@ Comandante: saw your post just now. Looks like you're interested in astrophotography - great! However, I'm afraid that 350 GBP will only cover taking pictures of the Moon and the Sun. (The latter via a filter. Unless you want to go permanently blind, never ever look at the Sun through a telescope!) Not that that's bad, mind you, but don't expect the rest you wrote. Amateur astronomy itself can be costly, and photography, even more so.

Also, I'm not sure I understand this point: "store images on an SD card or appropriate storage mechanism", do you expect your telescope to do that? The way astrophotography works, you'll need to mount a camera on your telescope, and that will handle things. You'll most likely want to use a regular DSLR camera, which you might already have. (There are dedicated astronomy cameras available, but you'd need an expensive setup to actually take advantage of them.)

As for what telescope to recommend for photography... Honestly, since you're starting out in amateur astronomy, I wouldn't recommend trying to shoot anything other than the Moon. (Maybe the Sun, but I've never actually done that.) The problem is two-fold: as you go to planets or deep sky objects, you need far longer exposures, which necessitates precise star tracking, which in turn requires not just expensive equipment, but also experience with setting up and precisely aligning your telescope. Viewing something on the sky with your eye (through the telescope, of course :)) and shooting a good picture of it are two entirely different matters. But you can "get your feet wet" with the Moon, and you'll need to have some experience with the night sky anyway to know what else to shoot, and when.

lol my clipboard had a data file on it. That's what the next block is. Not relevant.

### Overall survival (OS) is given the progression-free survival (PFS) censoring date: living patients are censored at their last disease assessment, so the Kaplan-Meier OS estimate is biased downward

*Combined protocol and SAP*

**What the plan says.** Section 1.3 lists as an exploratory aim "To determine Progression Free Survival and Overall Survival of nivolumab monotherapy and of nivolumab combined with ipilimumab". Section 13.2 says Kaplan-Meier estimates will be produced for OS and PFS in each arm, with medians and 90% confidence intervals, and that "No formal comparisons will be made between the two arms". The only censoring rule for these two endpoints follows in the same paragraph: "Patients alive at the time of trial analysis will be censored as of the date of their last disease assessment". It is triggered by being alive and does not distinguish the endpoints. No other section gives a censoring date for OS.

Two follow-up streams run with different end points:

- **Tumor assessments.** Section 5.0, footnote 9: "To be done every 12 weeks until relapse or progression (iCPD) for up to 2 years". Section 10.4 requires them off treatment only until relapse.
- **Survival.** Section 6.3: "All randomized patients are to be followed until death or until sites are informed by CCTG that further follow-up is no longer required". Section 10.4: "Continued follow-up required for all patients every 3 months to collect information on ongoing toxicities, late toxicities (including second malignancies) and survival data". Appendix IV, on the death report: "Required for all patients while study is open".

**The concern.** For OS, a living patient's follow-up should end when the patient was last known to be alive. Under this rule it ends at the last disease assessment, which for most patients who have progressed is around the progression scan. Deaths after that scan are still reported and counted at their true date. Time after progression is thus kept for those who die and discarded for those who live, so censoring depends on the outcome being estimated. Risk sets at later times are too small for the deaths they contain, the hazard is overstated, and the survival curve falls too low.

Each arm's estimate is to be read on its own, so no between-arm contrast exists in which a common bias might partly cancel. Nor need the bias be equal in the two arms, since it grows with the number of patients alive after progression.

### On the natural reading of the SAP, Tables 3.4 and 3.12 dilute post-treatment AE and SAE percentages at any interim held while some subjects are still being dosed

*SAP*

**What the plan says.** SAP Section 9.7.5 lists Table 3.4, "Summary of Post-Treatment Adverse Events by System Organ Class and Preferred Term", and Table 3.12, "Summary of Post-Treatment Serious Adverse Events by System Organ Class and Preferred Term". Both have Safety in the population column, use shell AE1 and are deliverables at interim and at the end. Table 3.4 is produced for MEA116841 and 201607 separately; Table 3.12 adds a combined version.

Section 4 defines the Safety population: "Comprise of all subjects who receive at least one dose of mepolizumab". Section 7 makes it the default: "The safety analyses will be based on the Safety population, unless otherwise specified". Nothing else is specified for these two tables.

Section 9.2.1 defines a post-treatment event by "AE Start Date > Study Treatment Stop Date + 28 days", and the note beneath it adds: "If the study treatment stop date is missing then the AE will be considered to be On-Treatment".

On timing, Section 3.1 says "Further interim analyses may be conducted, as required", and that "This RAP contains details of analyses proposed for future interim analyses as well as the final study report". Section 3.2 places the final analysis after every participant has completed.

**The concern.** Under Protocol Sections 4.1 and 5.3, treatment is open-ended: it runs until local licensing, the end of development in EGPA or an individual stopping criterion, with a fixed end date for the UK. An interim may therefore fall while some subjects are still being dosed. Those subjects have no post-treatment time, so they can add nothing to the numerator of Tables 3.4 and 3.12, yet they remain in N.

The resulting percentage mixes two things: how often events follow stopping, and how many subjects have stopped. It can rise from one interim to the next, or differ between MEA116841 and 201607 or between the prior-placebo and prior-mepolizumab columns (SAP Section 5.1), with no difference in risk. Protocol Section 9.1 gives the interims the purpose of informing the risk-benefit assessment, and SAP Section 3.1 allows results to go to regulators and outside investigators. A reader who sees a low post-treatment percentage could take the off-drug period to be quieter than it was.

So, what telescope would I recommend for someone looking to start out, but maybe get some use out of for astrophotography later on? Most likely a Newtonian reflector, or perhaps an achromatic refractor. The latter can be easier to use and set up for photography later on, but the problem is the colour aberration inherent to them. Apochromatic refractors don't have it, but they are far more expensive, so definitely not something I'd recommend to a beginner. Newtonians (especially Dobsons) tend to have great performance for the money, but they are finicky - not only do they need to cool down, but you'll frequently need to collimate them (especially if you drove over a bumpy road!), and for photography, you'll likely need a coma corrector as well. Neither requires large expenses, but they are additional things you'll need to get experience with. (The Maksutov-Cassegrains like the NexStar linked above are great, but even more sensitive to these. Personally, I wouldn't recommend one to a beginner, unless portability were a serious issue.)